I have been doing an online course that studies Celtic virtues as a way to navigate life. Especially useful during times of challenge. It has been a profound and meaningful experience in a boots-on-the-ground kind of way. We have worked with, and explored, the virtues of wisdom, generosity, humility and more; finding ways to incorporate these states of excellence into the way we live.
It all promises to support a lifelong journey of becoming ever more masterful of an inner balance that brings an outer balance.
In other words, the development of strengths from the inside out and a kind of honing that has nothing to do with looking virtuous. Instead, having everything to do with developing a an inner moral compass that is yours and yours alone. One that transcends the times, other people’s opinions, and even, ultimately, your own shortcomings.
In light of this, and in light of the times we are living in, I have questions. A lot of them. Here are a few:
When did it become virtuous to follow an outer authority without question?
When did it become virtuous to do things not because you believed in them but because you did not want to upset another?
When did it become virtuous to vilify others who believed differently than you?
When did it become virtuous to agree to choices driven by profit and corporate agenda?
When did it become virtuous to abdicate free will?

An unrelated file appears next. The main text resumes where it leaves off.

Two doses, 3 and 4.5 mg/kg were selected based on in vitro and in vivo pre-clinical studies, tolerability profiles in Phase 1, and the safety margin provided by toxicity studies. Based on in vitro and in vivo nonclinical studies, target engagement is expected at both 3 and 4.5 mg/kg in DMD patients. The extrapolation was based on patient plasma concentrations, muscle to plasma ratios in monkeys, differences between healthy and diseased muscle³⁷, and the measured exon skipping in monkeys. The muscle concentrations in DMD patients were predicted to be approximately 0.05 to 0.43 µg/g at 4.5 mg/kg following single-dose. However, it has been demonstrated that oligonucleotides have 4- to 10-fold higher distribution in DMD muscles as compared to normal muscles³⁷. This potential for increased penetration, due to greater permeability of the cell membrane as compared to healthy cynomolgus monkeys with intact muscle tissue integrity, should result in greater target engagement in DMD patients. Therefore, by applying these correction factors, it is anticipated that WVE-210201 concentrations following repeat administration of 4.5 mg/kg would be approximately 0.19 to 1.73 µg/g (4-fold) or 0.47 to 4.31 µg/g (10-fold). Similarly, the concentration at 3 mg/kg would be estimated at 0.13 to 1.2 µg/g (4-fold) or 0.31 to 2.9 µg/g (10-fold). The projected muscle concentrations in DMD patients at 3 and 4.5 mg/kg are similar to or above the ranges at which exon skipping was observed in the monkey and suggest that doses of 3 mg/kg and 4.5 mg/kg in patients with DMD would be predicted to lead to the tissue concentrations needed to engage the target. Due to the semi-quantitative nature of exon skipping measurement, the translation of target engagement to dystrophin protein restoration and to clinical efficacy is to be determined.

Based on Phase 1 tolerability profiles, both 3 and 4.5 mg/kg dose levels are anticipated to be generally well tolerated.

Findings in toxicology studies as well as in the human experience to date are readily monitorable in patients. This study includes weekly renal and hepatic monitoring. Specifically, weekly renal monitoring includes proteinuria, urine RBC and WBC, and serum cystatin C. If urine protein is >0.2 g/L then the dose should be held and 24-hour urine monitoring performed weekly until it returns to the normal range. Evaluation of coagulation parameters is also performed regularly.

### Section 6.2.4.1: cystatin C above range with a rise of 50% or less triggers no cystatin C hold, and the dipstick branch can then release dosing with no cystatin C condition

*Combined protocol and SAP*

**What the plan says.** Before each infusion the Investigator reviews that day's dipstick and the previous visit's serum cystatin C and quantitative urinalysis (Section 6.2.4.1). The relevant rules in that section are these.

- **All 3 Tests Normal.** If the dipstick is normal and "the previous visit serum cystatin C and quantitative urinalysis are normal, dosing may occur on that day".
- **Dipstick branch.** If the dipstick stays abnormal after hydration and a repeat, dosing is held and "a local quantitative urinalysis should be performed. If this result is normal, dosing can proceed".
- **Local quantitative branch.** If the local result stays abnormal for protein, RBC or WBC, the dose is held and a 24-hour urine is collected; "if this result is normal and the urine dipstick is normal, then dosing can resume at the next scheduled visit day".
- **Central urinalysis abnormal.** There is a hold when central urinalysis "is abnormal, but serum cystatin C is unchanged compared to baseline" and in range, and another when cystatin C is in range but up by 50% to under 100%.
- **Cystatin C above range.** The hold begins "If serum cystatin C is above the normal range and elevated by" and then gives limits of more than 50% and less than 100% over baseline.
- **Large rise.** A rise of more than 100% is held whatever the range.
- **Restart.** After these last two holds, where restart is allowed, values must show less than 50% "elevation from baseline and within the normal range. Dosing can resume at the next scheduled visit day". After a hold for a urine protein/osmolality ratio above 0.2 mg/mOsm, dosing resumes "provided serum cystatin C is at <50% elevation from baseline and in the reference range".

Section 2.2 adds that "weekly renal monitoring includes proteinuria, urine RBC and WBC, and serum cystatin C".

And when did it become virtuous to be afraid with others as a way to show you care?
I recognize that we are all up against something big, unknown and scary. And yet, isn’t that exactly the time to lean into virtues like wisdom, humility and generosity? I know this is hard. But all things virtuous and worth doing, worth living for, fighting for and dying for, are. That’s the point. The virtues are not when it is easy and anyone could do it. The virtues are for when you don’t know what to do. Or for when you might forget what to do.
Or, for when you might be pressured, shamed or guilted to do what you would never want to do.
When I was growing up, my father’s side of the family was very, very Catholic. There were nuns and priests in the family. It was a time when someone like my grandfather would go to mass every day. I went to. That’s what we did. Not every day, but on Sundays.
At some point it began to dawn on me that there were people in church often seen as the most pious, the most virtuous of all, who actually were nothing of the kind. “Good people” who were never shy to remind you of just that. How good they were. Along with how unassailable their goodness was, such that to speak against it was a blasphemous act of the highest order. Punishable by death. Or at least one of its equivalents.
We have to be very, very careful right now about what we choose to believe it is that makes us good and virtuous people. And when it is that we are using that “goodness” as a cover for something that should never, ever, be allowed to take hold between us or within us.